Today in Big Tech — November 26, 2020
Happy U.S. Thanksgiving! If you want to sneak in some bad news and hope it lands softly, now is the time.
“The tools, first released in 2019, are designed to ‘provide you visibility into how your organisation works’, according to a Microsoft blogpost, and aggregate information about everything from email use to network connectivity into a headline percentage for office productivity. But by default, reports also let managers drill down into data on individual employees, to find those who participate less in group chat conversations, send fewer emails, or fail to collaborate in shared documents.”
The good news here is that this is being called out. The bad news is that employers will probably start requesting features like this in their business management tools.
“The day of action, which is being called #MakeAmazonPay, coincides with Black Friday, one of Amazon’s biggest sales events of the year and the start of its peak season, when warehouse worker injuries are highest and workloads for warehouse workers and delivery drivers skyrocket. On Friday, protest actions will take place across Amazon’s supply chain in Brazil, Mexico, the United States, the United Kingdom, Spain, France, Belgium, Germany, Luxembourg, Italy, Poland, India, Bangladesh, the Philippines, and Australia.”
I wish them good luck, because they’re going to need it. Amazon has shown time and again that it truly does not give a fuck.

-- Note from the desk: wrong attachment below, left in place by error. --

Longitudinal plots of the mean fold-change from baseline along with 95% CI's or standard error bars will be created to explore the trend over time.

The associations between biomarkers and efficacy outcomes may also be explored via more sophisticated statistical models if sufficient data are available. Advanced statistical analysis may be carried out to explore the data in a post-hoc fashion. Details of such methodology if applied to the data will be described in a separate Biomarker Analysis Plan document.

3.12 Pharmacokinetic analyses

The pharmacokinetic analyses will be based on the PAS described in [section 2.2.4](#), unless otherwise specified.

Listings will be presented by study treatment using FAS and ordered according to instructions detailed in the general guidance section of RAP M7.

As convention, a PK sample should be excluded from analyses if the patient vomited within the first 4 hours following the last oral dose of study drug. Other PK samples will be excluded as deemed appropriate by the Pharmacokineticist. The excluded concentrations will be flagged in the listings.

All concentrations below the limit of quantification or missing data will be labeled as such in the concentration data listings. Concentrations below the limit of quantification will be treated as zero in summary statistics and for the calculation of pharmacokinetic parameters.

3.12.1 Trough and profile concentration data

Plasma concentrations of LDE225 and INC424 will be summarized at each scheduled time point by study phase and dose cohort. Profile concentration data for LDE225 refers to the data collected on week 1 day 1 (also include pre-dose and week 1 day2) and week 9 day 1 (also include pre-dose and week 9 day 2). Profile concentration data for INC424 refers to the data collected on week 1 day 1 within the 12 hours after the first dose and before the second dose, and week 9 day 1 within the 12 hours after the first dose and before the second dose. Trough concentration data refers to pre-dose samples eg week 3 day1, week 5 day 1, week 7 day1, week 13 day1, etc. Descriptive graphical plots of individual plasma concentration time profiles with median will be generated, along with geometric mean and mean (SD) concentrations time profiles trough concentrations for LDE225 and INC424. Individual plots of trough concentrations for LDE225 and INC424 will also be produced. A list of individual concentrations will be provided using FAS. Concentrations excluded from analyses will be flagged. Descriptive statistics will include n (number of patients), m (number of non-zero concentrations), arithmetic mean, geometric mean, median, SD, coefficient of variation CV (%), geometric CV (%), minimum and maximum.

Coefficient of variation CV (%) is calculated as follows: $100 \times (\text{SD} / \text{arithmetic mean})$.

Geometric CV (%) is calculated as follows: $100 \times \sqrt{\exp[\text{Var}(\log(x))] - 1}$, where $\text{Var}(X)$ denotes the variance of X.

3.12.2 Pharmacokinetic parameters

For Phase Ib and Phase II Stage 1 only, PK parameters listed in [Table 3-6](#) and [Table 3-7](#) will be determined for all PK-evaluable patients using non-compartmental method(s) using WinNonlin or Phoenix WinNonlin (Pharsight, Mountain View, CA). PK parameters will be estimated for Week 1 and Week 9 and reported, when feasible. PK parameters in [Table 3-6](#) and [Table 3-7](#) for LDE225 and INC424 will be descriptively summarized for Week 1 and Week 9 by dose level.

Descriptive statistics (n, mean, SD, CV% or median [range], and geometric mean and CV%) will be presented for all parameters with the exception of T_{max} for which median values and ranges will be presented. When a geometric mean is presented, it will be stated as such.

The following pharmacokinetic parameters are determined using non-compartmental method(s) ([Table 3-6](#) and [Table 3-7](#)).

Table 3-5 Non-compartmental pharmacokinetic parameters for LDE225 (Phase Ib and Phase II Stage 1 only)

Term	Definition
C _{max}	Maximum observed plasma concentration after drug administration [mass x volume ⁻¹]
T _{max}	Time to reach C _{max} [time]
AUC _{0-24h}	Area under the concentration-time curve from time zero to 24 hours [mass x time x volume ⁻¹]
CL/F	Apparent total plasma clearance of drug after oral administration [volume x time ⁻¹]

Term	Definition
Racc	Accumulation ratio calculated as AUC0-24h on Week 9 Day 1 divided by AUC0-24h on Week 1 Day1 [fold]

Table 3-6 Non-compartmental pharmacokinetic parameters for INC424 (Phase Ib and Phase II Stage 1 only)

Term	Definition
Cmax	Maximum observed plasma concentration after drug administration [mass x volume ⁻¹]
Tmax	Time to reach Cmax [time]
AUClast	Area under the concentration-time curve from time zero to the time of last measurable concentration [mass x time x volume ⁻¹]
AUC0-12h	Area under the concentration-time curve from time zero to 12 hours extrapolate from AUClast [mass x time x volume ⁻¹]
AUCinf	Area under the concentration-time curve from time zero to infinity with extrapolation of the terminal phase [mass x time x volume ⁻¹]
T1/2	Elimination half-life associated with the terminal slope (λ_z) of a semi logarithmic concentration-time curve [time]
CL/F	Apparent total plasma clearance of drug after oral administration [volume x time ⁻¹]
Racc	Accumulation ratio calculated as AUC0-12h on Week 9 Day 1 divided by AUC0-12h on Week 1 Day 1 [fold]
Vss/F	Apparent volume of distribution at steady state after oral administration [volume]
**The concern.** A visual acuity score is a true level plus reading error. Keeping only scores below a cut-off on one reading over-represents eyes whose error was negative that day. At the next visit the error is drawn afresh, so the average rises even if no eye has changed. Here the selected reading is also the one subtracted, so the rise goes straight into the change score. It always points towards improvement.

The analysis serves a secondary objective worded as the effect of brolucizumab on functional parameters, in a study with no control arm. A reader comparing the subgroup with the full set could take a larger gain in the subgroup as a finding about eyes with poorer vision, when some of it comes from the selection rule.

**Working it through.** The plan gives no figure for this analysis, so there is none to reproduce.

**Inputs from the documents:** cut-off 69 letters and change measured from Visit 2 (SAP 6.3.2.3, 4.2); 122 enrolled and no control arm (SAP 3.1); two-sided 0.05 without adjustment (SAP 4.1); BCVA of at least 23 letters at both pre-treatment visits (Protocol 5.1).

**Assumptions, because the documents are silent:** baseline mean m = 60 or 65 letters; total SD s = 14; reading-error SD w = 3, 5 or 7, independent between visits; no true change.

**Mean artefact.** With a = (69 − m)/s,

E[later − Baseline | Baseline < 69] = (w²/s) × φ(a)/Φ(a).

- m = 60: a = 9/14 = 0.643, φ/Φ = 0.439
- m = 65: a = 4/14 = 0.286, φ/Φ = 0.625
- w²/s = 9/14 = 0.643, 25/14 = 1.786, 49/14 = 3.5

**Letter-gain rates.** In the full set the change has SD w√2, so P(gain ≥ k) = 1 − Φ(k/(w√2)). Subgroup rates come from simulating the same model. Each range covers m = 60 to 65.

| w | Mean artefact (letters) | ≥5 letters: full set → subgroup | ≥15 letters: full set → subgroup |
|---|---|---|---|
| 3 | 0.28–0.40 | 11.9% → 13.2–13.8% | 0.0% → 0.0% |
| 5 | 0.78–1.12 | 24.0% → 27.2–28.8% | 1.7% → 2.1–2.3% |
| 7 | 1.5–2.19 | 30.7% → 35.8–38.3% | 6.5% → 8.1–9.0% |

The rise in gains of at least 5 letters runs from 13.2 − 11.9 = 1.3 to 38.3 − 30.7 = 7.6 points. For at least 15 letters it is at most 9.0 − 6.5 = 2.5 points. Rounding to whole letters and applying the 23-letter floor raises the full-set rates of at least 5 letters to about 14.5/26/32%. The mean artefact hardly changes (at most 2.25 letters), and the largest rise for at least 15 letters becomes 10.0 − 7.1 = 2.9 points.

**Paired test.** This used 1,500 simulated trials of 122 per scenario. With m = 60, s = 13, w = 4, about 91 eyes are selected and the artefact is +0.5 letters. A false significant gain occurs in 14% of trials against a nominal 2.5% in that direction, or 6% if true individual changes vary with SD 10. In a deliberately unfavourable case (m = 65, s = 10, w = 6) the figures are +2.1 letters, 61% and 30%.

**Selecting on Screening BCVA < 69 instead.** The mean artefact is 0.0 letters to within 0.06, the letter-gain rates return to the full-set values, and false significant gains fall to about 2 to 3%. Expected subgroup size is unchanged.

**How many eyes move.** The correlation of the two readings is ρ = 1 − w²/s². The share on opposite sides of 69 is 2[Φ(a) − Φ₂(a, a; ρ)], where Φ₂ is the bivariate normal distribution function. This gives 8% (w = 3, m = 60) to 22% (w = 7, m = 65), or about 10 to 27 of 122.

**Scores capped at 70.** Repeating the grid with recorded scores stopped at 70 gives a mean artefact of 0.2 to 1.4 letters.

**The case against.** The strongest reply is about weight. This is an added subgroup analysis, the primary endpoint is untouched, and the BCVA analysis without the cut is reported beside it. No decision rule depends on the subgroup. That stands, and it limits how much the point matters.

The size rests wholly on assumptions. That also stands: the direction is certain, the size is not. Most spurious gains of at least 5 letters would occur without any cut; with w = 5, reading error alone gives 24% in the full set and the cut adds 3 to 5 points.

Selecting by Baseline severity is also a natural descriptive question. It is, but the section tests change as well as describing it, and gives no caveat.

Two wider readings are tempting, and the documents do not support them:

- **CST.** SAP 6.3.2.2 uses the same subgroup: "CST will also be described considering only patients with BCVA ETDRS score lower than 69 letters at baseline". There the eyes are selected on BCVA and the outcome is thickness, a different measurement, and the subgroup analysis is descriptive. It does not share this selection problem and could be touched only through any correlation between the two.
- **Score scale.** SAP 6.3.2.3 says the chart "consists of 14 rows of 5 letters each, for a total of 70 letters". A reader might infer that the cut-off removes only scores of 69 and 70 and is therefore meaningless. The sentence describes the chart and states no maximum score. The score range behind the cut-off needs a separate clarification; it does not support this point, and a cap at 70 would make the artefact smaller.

“During Trump’s tenure, the United States has targeted made-in-China electronics for higher import tariffs, and restricted supplies of components produced using U.S. technology to Chinese firms it deems a national security risk. Taiwanese manufacturers, wary of being caught up in the tit-for-tat trade war, have moved or are considering moving some production from China to countries such as Vietnam, Mexico and India.”
Don’t read into this too much — it’s been a long time coming.
Xerox Unit Accuses Facebook, Twitter of Patent Infringement by Matthew Bultman
“A Xerox Corp. subsidiary has accused Twitter Inc. and Facebook Inc. of infringing several of its patents, including through tools the social media companies use to help stop the spread of false or misleading news.”
It’s hard to say that I’m rooting for Facebook and Twitter. I’m rooting against the patent troll. There we go!
Social media companies all starting to look the same by Sara Fischer
“Tech platforms used to focus on ways to create wildly different products to attract audiences. Today, they all have similar features, and instead differentiate themselves with their philosophies, values and use cases.”
Is this a direct result of Facebook being allowed to acquire Instagram or simply what inevitably happens when it’s easy to copy features? Either way, something has to give, eventually.